Among the primary issues that AG Barr will have to address immediately is how to handle Special Counsel Robert Mueller’s investigation into Russia’s efforts to interfere in the 2016 presidential election. As a public citizen, Barr was an outspoken critic of the investigation, but during his confirmation hearings earlier this year, Barr told senators on the Senate Judiciary Committee that he would not obstruct the investigation. Currently, Deputy Attorney General Rod Rosenstein is leading the investigation but is expected to announce his resignation in the coming weeks.

AG Barr likely will reprioritize existing DOJ initiatives to better align with his own policy priorities and positions. Although Barr, like former Attorney General Jeff Sessions, is a hard-liner on immigration and is historically tough on crime, Barr expressed a willingness during his confirmation hearings to loosen his stance on criminal justice. He assured senators on the Judiciary Committee that he would implement the new criminal justice reform law, the First Step Act, as written. Barr also told senators that the DOJ would work with state and local law enforcement on issues such as gang violence, human trafficking and immigration. Barr additionally distanced himself from Sessions’ tough position on marijuana, telling senators that he would not target marijuana companies in states that have legalized the drug.

AG Barr begins his tenure at the DOJ immediately.

PORAC-Endorsed Social Security Legislation Reintroduced

Kurtz with Congressman Jim Costa

On January 31, Representative Rodney Davis (R–Illinois) reintroduced the Social Security Fairness Act of 2019 (H.R. 141). The bill would repeal two provisions of the Social Security Act: the Government Pension Offset (GPO) and the Windfall Elimination Provisions (WEP) that penalize workers who split their career between jobs that contribute to Social Security and jobs that do not (usually state or local jobs like law enforcement). The GPO and the WEP slash the Social Security benefits that PORAC members are entitled to by two-thirds.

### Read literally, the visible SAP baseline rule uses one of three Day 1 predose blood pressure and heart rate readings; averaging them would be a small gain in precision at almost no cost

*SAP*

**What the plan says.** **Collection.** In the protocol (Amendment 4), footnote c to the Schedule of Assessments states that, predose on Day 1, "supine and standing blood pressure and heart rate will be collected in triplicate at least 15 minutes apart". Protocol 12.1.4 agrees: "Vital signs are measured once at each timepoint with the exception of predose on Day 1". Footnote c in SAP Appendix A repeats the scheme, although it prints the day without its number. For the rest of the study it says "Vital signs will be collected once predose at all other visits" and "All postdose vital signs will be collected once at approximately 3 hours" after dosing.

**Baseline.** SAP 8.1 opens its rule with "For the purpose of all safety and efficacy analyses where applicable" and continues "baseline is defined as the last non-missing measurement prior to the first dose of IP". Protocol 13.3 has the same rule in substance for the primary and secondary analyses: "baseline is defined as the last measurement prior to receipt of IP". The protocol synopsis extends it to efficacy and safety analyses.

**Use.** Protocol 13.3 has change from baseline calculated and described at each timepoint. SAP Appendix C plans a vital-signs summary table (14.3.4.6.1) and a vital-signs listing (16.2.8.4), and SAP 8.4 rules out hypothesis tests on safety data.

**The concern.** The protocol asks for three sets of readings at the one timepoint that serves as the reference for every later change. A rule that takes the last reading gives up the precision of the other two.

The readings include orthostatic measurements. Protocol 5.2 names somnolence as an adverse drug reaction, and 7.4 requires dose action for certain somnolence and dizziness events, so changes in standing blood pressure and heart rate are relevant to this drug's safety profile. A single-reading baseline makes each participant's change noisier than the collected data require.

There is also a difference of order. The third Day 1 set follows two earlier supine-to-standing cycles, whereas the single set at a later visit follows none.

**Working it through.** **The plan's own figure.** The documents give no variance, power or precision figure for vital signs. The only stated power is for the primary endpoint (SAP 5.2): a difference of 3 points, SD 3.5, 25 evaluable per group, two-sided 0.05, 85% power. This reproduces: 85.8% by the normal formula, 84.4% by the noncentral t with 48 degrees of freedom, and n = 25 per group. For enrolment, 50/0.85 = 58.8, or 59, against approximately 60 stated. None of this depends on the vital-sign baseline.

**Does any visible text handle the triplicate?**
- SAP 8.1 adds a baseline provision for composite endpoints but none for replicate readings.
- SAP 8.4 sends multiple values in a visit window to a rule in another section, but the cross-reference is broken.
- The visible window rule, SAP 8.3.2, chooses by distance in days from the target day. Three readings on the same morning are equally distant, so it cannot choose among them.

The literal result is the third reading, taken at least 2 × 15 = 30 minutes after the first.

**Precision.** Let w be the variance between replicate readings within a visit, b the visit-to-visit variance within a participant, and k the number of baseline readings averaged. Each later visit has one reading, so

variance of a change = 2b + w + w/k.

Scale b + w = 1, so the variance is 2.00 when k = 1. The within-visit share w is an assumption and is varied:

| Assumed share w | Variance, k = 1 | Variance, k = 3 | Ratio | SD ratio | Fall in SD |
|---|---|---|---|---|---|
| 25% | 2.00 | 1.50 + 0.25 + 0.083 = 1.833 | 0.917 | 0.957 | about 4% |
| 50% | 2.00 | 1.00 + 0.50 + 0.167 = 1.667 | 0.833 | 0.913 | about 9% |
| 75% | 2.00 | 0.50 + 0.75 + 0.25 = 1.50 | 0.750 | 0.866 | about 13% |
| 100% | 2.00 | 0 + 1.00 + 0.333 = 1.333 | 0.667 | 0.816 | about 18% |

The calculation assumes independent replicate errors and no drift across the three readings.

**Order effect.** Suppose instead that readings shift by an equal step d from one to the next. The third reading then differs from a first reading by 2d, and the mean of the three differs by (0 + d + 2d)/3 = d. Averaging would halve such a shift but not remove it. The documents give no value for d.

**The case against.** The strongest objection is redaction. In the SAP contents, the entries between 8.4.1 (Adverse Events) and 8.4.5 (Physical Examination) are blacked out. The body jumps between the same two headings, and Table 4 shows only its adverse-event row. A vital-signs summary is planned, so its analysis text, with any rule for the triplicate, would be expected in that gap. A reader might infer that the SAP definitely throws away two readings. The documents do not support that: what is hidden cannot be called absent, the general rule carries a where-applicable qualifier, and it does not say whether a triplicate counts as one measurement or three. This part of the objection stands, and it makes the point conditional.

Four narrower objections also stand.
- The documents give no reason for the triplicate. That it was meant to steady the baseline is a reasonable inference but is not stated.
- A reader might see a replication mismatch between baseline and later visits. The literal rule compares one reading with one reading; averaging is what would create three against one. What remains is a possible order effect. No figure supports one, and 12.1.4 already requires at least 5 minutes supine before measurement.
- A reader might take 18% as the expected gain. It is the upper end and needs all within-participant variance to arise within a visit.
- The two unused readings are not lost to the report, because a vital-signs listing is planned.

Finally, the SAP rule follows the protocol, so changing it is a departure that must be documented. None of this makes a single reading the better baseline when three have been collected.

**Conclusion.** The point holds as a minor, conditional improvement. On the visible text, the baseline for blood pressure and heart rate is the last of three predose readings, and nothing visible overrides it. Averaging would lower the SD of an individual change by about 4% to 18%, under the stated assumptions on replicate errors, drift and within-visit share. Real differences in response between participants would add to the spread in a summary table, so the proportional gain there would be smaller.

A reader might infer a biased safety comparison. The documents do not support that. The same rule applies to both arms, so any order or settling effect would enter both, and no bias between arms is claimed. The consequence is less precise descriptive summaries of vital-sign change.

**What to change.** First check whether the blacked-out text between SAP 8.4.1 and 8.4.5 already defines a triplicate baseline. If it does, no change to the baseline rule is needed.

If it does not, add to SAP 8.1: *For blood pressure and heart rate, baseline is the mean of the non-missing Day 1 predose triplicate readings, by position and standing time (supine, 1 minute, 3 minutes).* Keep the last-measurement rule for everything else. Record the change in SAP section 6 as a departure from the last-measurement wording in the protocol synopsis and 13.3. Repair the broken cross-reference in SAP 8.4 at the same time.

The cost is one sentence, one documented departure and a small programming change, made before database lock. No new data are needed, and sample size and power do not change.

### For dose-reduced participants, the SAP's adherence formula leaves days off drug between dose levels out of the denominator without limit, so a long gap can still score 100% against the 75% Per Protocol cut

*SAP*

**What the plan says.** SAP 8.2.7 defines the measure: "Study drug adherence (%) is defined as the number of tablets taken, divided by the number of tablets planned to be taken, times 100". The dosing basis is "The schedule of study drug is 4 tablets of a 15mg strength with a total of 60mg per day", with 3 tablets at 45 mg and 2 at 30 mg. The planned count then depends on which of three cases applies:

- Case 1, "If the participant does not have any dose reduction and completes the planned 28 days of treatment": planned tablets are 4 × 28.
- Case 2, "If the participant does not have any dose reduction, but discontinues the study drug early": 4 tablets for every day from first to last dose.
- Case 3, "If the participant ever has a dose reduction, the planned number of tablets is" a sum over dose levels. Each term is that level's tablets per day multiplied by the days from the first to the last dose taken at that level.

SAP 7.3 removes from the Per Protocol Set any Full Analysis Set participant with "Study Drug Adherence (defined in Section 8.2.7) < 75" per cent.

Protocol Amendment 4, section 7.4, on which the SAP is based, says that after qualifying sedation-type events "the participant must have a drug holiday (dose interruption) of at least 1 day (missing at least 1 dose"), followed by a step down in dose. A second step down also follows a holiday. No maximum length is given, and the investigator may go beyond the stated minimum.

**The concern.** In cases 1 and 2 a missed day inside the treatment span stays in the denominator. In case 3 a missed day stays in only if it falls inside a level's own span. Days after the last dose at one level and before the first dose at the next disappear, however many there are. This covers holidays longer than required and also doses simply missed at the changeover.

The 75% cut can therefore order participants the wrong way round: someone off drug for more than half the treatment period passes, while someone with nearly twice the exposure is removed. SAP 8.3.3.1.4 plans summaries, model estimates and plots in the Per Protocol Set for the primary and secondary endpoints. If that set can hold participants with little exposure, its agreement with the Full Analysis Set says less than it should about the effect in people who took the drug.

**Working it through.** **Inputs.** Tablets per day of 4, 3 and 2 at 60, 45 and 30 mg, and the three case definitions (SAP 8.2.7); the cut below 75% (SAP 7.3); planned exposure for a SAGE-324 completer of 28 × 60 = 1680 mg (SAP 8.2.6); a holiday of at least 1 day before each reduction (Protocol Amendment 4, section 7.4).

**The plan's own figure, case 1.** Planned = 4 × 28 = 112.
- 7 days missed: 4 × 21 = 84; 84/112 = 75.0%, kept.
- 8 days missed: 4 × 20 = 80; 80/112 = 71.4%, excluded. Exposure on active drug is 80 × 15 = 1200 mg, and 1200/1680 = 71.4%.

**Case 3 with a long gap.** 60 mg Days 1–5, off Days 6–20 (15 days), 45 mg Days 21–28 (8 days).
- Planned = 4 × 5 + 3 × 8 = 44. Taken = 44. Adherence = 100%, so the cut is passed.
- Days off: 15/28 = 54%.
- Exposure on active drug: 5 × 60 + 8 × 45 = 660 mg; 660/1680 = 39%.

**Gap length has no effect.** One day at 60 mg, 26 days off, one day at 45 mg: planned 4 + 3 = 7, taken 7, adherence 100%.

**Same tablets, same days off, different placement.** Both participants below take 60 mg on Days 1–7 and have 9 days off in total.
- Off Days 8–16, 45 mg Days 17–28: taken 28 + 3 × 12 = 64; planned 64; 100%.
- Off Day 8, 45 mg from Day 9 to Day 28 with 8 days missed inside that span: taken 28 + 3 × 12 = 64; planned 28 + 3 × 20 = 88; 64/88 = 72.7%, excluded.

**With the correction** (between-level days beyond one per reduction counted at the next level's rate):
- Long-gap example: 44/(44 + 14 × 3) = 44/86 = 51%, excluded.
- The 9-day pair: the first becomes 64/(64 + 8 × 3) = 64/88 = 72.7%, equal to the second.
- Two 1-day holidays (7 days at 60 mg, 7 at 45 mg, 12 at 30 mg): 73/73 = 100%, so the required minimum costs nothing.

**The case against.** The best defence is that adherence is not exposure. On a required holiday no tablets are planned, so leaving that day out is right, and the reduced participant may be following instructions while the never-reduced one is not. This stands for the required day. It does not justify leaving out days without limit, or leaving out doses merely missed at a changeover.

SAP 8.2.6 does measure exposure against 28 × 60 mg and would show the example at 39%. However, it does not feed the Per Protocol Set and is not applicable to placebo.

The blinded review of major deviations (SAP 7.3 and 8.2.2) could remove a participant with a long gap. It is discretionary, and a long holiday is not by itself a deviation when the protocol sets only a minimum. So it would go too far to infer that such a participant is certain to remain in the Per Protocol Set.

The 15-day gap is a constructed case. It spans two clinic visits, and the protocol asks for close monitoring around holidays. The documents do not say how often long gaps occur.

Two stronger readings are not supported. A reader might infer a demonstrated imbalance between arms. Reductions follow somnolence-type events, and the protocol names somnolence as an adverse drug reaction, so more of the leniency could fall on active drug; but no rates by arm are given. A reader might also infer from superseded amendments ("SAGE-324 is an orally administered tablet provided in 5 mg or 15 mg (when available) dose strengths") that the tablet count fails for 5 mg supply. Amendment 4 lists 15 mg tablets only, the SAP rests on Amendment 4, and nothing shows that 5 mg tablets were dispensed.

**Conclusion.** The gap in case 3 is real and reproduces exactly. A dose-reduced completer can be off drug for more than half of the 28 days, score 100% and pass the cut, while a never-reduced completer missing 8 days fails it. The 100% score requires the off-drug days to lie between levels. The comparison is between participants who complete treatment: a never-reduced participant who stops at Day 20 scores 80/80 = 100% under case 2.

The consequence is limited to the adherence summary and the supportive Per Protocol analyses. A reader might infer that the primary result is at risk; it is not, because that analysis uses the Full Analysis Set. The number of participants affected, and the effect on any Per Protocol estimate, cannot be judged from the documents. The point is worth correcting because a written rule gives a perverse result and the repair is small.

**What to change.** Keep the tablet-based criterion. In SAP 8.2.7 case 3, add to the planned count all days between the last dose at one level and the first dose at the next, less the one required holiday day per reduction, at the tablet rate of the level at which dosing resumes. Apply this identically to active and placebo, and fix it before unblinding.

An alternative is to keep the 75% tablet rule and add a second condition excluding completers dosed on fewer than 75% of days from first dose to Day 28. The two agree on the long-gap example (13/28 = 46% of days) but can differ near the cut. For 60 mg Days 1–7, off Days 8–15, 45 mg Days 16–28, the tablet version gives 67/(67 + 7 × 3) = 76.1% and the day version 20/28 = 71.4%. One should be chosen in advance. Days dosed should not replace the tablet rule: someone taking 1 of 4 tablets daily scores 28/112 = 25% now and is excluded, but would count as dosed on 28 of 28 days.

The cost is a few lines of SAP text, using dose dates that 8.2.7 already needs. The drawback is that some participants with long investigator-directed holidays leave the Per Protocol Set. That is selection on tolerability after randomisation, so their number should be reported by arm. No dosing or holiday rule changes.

The WEP reduces Social Security benefits for workers that receive a public pension from their previous job (where they did not contribute to Social Security), disadvantaging public safety officers who retire and then take a position in the private sector.

And, under the GPO, if a law enforcement officer’s spouse dies and that spouse had contributed to Social Security, then the law enforcement officer would not receive half of the spouse’s Social Security benefits like most other Americans would. Instead, the public safety officer’s benefits he or she would have received from his or her spouse would be offset by two-thirds of the officer’s public pension, thereby eliminating most or all of the Social Security benefits that the officer should have received.

PORAC has endorsed multiple versions of H.R. 141 in the past and will continue to support legislation that would preserve Social Security benefits in retirement, as well as other bills that would fix the public pension system.

High Court Expands What Constitutes a Violent Felony

Kurtz with Congressman TJ Cox

In a 5-4 decision, the U.S. Supreme Court ruled that a robbery conducted with force sufficient to overcome a victim’s resistance constitutes “physical force,” satisfying the requirement of a violent felony under the federal Armed Career Criminal Act. The act requires a mandatory 15-year sentence for those convicted of firearm possession if they previously had been found guilty of three violent felonies or serious drug charges — a sort of three-strikes policy.

In Stokeling v. United States, Denard Stokeling was arrested for burglary in 2015 after being caught on camera and identified by several witnesses. When Mr. Stokeling was arrested, police officers found a gun in his backpack. Mr. Stokeling had three felonies in 1997 on his record, possibly triggering the Armed Career Criminal Act and its mandatory 15-year sentence. Mr. Stokeling’s lawyers argued to the court that one of the felonies, an unarmed robbery in Florida, should not be considered a violent felony under federal law. The majority of the justices disagreed: under Florida law (which considers a felony to be violent if the victim resists), the unarmed robbery was a violent felony, and, therefore, could be considered as one too under federal law.